Stop typing and start talking - How email has killed conversation

Having a conversation is far preferable to emailing - and yet we so rarely do it these days.

Having a conversation is far preferable to emailing - and yet we so rarely do it these days. - Credit: PA

Email, supposed to save time and simplify communication, has become one of life's to-do list's most cumbersome irritants.

In-boxes have become daily burdens, overwhelming, ever-expanding and constantly prodding for attention.

By the hour, we're bombarded with a cocktail of the invited, unsolicited and random demanding attention and regular editing to prevent the hourly trickle growing to a daily deluge.

Workers spend the equivalent of a day a week tending their in-boxes, scything through the bindweed of spam for the 10pc we really need.

Email is strangling efficiency and becoming the biggest killer of time and productivity. It is also affecting our health and anxiety levels.

The daily in-box flood can especially disturb the elderly, who feel people and companies they have never heard of are personally targeting them.

'How do they have my email address? I didn't give it to them,' my mother said.

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They find deleting email more difficult than throwing away posted marketing. Email feels more personal, which, I suppose, is the point.

Smart phones have made any escape impossible. Wherever the phone goes, email goes too, a constant invisible nudge: 'Look at me. You could be missing something important.'

'Just checking emails' on holiday or a family day out can turn into hours of replying, deleting, flagging up, prioritising and filing.

But it can't be left behind because it means too much catch-up time later.

In a generation, we've morphed from a population who mostly groaned at having to string more than three words together on a birthday card into night scribes, emailing, texting, Whatsapp, Snapchat, Instagram.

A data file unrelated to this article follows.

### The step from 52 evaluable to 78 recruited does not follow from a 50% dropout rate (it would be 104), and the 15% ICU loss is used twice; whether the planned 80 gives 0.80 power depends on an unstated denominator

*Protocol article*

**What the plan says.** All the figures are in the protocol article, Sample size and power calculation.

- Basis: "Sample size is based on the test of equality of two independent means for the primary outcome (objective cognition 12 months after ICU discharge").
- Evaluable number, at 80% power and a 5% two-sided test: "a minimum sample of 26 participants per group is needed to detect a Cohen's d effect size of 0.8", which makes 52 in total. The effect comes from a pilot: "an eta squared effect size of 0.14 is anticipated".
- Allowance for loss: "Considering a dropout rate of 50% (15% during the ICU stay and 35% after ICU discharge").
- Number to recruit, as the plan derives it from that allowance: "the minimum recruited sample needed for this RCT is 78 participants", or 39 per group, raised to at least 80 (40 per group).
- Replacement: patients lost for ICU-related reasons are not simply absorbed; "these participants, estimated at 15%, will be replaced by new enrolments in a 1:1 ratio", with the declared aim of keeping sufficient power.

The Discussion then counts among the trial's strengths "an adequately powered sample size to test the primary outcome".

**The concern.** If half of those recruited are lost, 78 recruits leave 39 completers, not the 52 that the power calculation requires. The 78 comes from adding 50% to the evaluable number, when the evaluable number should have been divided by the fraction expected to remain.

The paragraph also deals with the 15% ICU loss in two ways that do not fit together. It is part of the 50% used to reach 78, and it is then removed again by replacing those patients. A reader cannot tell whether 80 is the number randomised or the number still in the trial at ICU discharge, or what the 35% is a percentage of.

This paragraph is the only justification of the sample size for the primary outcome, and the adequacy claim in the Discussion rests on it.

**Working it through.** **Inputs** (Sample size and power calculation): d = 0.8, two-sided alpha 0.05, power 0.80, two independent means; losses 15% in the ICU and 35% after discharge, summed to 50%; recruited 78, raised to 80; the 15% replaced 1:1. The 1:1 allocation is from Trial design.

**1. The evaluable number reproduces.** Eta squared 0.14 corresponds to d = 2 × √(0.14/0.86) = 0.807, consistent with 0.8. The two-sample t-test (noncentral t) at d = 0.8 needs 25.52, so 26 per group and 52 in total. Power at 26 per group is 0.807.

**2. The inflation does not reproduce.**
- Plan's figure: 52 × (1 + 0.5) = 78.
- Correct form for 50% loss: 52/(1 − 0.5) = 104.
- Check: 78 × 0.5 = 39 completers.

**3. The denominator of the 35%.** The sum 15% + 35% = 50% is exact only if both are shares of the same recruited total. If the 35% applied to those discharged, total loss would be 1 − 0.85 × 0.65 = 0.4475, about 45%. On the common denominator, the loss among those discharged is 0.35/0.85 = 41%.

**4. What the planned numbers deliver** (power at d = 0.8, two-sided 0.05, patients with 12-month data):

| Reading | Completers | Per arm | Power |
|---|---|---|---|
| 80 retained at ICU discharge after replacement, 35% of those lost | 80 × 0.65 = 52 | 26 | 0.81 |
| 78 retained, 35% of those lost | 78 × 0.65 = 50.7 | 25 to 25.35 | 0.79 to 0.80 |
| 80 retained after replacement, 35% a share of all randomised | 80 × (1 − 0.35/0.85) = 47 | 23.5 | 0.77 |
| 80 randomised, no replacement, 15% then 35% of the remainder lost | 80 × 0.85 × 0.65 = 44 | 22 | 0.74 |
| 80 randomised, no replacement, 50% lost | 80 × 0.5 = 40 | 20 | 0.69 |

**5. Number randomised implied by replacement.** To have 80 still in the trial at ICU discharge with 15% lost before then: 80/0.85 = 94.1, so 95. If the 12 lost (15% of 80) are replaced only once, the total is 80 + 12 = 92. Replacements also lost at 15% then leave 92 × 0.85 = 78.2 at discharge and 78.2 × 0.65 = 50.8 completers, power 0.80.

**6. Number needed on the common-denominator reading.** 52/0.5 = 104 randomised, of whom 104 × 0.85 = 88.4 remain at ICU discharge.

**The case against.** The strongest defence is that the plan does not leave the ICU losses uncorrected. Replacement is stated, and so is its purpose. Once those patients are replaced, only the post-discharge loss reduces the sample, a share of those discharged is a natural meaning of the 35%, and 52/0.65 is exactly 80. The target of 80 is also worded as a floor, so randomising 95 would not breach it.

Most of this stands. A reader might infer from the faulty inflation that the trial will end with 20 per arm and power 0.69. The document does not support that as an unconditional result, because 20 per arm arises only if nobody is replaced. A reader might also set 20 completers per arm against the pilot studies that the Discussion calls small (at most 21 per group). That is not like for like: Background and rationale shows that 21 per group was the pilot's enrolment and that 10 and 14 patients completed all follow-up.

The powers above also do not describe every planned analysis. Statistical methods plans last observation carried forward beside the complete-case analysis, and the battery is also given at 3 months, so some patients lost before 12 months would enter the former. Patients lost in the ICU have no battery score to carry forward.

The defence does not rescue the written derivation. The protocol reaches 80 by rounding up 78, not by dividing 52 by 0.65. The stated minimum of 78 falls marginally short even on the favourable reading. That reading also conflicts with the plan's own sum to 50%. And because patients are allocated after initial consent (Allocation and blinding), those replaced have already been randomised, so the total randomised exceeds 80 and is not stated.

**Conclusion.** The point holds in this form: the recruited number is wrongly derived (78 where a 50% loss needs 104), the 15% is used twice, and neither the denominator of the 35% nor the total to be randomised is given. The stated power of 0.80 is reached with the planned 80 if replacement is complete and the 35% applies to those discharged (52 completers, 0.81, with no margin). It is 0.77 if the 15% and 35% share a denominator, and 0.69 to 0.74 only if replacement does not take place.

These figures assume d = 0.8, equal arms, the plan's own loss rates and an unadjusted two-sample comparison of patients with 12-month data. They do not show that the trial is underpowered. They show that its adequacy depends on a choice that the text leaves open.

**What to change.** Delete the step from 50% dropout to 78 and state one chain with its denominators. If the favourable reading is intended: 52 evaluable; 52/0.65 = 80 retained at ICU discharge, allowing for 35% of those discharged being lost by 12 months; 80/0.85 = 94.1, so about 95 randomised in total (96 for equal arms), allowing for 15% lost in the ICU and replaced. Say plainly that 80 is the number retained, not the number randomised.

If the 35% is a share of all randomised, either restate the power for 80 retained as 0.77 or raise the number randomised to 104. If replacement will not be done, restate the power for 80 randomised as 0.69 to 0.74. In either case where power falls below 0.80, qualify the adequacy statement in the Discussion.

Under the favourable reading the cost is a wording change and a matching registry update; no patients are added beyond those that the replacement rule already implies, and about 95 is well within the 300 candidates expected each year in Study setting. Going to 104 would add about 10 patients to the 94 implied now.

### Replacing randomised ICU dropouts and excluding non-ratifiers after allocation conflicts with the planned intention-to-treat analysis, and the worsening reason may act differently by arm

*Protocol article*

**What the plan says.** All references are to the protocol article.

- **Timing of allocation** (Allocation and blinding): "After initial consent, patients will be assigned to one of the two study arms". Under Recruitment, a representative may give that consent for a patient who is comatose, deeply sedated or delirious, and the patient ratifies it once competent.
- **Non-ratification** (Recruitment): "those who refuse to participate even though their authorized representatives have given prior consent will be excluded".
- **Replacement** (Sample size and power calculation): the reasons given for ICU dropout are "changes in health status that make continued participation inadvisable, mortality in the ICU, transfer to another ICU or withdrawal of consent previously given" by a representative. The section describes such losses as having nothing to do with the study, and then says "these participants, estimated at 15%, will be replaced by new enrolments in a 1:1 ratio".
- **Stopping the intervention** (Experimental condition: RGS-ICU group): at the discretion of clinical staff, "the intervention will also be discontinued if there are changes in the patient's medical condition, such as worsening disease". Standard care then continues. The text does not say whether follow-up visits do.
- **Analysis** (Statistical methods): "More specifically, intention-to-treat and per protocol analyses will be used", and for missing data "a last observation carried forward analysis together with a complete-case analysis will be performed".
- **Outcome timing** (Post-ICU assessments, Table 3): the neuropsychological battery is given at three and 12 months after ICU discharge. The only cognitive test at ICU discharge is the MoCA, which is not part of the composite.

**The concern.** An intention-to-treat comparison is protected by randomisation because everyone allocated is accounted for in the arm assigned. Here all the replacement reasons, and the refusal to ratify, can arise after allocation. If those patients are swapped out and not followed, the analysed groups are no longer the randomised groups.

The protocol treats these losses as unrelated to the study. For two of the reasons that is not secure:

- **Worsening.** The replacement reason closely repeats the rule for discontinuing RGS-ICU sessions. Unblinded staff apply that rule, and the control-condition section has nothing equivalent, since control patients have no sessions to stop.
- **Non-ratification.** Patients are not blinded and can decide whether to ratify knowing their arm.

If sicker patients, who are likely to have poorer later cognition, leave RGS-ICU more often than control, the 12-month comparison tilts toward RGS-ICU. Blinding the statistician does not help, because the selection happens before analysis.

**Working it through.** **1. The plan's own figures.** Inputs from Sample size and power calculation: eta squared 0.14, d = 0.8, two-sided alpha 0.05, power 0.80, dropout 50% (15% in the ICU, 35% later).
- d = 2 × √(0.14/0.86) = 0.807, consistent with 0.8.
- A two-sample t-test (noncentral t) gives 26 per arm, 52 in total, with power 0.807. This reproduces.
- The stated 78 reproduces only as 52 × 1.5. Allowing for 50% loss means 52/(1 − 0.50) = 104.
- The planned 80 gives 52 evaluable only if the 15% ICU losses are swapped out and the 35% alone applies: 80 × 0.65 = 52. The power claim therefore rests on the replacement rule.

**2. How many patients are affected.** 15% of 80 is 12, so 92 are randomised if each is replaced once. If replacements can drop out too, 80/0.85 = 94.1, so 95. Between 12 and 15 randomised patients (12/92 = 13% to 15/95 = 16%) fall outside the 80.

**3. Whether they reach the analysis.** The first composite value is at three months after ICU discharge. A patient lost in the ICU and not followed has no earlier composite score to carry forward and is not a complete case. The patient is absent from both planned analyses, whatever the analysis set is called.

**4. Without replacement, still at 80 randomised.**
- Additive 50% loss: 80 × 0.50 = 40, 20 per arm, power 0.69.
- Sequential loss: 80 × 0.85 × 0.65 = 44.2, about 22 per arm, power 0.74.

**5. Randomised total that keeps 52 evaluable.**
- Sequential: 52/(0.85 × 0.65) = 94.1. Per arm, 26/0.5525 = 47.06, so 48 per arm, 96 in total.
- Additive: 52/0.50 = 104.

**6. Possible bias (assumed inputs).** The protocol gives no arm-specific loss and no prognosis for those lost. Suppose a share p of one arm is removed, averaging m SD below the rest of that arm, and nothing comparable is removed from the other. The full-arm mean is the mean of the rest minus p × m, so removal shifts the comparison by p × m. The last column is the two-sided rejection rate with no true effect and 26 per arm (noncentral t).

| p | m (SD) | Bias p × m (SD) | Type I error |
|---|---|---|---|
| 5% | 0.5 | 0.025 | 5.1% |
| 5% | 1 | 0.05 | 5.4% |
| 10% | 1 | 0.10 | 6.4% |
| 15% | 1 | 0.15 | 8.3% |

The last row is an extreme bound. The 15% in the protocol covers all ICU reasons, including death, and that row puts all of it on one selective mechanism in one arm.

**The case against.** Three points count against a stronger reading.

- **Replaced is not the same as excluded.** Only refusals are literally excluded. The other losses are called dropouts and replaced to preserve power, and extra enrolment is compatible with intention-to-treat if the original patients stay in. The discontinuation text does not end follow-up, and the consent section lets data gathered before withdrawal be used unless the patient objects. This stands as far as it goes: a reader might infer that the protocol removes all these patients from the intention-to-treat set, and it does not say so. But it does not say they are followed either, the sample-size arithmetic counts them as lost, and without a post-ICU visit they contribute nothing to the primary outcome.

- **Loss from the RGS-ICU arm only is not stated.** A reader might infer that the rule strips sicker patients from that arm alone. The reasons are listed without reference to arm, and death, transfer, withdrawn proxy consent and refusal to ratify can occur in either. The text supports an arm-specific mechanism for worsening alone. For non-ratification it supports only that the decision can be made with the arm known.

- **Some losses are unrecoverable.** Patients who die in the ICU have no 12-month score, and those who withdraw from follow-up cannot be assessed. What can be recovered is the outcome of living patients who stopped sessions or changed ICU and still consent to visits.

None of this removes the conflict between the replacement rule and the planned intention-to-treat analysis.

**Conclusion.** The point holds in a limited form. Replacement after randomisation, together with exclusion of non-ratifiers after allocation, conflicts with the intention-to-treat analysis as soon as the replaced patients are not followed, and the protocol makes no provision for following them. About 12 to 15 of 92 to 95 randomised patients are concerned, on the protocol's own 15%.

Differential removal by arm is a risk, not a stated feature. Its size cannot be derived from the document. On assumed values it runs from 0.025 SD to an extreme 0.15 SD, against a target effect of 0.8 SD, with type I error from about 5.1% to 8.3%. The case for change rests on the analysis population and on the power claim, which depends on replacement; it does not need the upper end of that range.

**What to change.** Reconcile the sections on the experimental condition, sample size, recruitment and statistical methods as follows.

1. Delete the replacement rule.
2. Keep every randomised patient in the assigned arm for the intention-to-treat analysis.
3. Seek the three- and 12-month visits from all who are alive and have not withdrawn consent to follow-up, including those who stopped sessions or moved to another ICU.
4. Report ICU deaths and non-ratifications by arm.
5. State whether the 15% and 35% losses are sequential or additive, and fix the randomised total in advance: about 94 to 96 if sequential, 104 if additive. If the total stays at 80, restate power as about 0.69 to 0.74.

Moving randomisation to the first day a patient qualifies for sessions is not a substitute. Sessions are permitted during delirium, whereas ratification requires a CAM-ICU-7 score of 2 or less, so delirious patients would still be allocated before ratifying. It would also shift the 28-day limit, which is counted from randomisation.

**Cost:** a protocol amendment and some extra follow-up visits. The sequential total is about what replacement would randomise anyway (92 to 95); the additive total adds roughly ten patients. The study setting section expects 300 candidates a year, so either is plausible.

I wonder if any under-25 has ever used their mobile phone to actually make a call or can make a call?

We tell our children off for texting each other when they're sitting side by side on the sofa, but think nothing of emailing a colleague sitting two desks away.

'Talk to each other,' we yell, confiscating phones, making empty threats about locking away phones, and cancelling contracts (tip for grandparents – Mary Berry locks away all her grandchildren's devices on visits for conversation to flow).

But we would never dream of running up the stairs to the next floor to discuss something face to face with a colleague.

We wouldn't even pick up a phone. That would mean an actual conversation. Email has killed conversation. Why pick up a phone when you can send an email?

I'd be a squillionaire if I'd taken a pound from everyone who justifies conversation dodging with: 'I like an email trail', which means they have to cover their own backside to prove they did what they should. A sad reflection of today's workplace.

And we're not even particularly good at emails. It's easy for the written word to be misunderstood and it can take four or five exchanges to understand what was meant first time around. A conversation would give clarity and direction in a fraction of the time.

Businesses are now developing programmes to wean their staff off their email addiction and switching off their internal servers.

Technology can't be reversed but companies believe they must take action to tackle what they blame for sucking productivity, creativity and focus from their businesses.

So, after years of employers not wanting employees to waste time actually talking to each other, they are now telling them to move away from their desks and walk to see colleagues for face-to-face conversations.

How novel. They'll be bringing back the tea trolley next.

A housing trust in Cheshire says 40pc of staff time is spent on internal emails and has had a two-year programme to 'detox' staff.

Email had become 'an over-used and abused communication tool. Instead of being one of many ways to hold conversations it has become the default tool,' its chief executive said.

It will be a hard habit to break but a 'phone before keyboard' policy throughout companies, internally and externally, from the top down would be a huge positive step.